Cementless knee replacement, an alternative approach to traditional cemented knee replacement surgery, is garnering interest in the field of orthopedic surgery. Researchers at Hospital for Special Surgery (HSS) launched a study to compare outcomes of a modern cementless knee implant to the standard knee implant that requires bone cement for fixation.
HSS hip and knee surgeon Geoffrey H. Westrich, MD, and his colleagues found no difference in hospital length of stay, complications, hospital readmission within 90 days of surgery, or rates of revision surgery at two-year patient follow-up. The findings were presented today at the American Academy of Orthopaedic Surgeons 2022 Annual Meeting in Chicago.
With respect to time spent in the operating room (OR), researchers found that using the cementless implant reduced OR time by 25%, saving an average of 27 minutes. “In a cementless total knee replacement, you do not have to wait for the cement to harden and dry like you do in a cemented knee replacement,” explained Brian P. Chalmers, MD, hip and knee surgeon at HSS and study co-author.
“Reduced time in the OR under anesthesia is advantageous to patients, but that is not the only potential benefit of the cementless prosthesis,” added Dr. Westrich, who is also the research director emeritus of the Adult Reconstruction and Joint Replacement Service at HSS. “With the cementless knee replacement, the components are press fit into place for ‘biologic fixation,’ which basically means the bone will grow into the implant. If there is initial biologic fixation, implant loosening over time should be less likely and a total knee replacement could potentially last much longer.”
In a traditional knee replacement, implant components are secured in the joint using bone cement. It’s a tried-and-true technique that has worked well for decades. But eventually, over time, the cement starts to loosen from the bone and/or the implant. When it wears out or loosens, patients generally need a second knee replacement, known as a revision surgery.
Dr. Westrich believes that a well-designed cementless implant will make loosening over time less likely, enabling a total knee replacement to last much longer. Implant longevity is an important consideration, especially for younger patients with arthritis who opt for joint replacement to maintain their active lifestyle. They generally put more demands on their joint, causing more wear and tear and potential loosening. The cemented knee implant used in a traditional joint replacement usually lasts 15 to 20 years.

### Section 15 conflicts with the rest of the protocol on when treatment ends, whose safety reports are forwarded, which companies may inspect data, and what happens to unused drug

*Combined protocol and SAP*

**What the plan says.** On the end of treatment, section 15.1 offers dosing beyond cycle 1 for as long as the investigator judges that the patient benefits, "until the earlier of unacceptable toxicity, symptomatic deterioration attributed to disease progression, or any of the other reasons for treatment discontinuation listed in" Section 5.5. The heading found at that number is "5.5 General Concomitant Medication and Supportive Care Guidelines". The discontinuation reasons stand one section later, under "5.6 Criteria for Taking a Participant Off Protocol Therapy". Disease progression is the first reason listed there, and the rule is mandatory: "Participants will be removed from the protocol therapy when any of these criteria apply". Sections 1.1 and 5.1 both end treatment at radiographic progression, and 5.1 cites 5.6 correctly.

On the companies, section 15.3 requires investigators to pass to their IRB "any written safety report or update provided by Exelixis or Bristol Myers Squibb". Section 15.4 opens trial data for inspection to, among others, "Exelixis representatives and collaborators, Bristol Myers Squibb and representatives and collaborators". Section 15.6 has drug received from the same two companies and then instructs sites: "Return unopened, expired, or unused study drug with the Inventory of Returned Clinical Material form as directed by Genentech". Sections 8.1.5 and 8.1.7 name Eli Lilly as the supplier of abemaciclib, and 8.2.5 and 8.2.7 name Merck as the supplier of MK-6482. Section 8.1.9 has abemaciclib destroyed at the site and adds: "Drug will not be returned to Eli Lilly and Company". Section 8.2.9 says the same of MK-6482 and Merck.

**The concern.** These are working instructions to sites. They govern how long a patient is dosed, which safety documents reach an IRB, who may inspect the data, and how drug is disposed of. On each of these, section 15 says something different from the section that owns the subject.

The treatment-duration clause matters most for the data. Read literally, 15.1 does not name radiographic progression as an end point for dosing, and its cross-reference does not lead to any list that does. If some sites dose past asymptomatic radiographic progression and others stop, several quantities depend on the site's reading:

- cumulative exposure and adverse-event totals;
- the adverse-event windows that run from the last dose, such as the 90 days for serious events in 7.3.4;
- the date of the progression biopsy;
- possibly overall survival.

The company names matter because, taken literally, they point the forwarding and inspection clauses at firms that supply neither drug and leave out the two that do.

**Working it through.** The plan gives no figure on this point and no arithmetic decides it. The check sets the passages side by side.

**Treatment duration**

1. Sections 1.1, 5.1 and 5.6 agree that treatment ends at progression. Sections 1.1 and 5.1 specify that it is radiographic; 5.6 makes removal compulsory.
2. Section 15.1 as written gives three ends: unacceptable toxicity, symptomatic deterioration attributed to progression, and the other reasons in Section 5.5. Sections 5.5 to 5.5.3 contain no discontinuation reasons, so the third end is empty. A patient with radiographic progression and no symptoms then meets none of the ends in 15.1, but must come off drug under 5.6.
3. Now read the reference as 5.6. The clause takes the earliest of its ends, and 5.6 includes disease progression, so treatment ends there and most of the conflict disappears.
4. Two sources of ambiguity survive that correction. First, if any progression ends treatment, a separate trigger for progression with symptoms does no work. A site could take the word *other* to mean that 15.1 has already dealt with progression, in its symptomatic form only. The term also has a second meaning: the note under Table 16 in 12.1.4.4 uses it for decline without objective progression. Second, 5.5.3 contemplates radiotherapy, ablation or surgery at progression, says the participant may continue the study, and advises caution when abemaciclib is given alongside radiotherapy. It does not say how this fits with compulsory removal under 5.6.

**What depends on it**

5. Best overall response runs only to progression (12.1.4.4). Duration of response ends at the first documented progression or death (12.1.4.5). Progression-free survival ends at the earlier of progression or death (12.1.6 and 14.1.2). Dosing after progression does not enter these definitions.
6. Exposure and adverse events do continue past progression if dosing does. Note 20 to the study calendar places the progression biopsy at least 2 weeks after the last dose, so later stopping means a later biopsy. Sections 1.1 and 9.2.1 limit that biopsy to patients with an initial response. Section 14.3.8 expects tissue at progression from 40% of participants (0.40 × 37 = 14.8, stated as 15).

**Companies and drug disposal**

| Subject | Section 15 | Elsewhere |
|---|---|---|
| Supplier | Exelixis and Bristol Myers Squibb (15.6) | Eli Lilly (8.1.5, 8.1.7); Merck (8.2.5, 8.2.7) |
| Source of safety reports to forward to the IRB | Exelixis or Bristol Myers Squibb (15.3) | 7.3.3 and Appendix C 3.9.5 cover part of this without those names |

“Cementless implants have been used successfully in total hip replacement surgery for many years. It has been much more challenging to develop a cementless prosthesis that would work well in the knee because of the knee’s particular anatomy,” Dr. Westrich explained.
“In the past, a number of cementless knee implants were shown to have design flaws, with loosening from the tibia,” he added. “The newer cementless prosthesis used in our study did not demonstrate this type of loosening as in previous published studies. We set out to see how the implant fared in HSS patients.”
Researchers reviewed 598 primary unilateral total knee replacements at HSS (170 cementless and 428 cemented) of the same design from 2016 to 2018. Demographic information, operative details and any complications were obtained from patients’ medical records. Patients undergoing the cementless procedure were younger overall, with a mean age of 63, versus 68 for those having a traditional cemented knee replacement. Good bone quality is important in the success of cementless knee fixation. Therefore, orthopedic surgeons preferentially select younger patients for the cementless procedure, Dr. Chalmers noted.
There was no statistically significant difference in hospital length of stay, complications, or hospital readmission for a problem in the first 90 days after surgery. Ninety-six percent of cementless knee replacement patients versus 95% of those with a cemented knee replacement maintained their implant without the need for revision surgery at two-year follow-up.
“The biggest question now is whether or not cementless total knee replacement will have better long-term durability and fixation than cemented knee replacement,” Dr. Chalmers said. “Following these patients to assess long-term outcomes is the next step.”
This article is based on a press release from the Hospital for Special Surgery.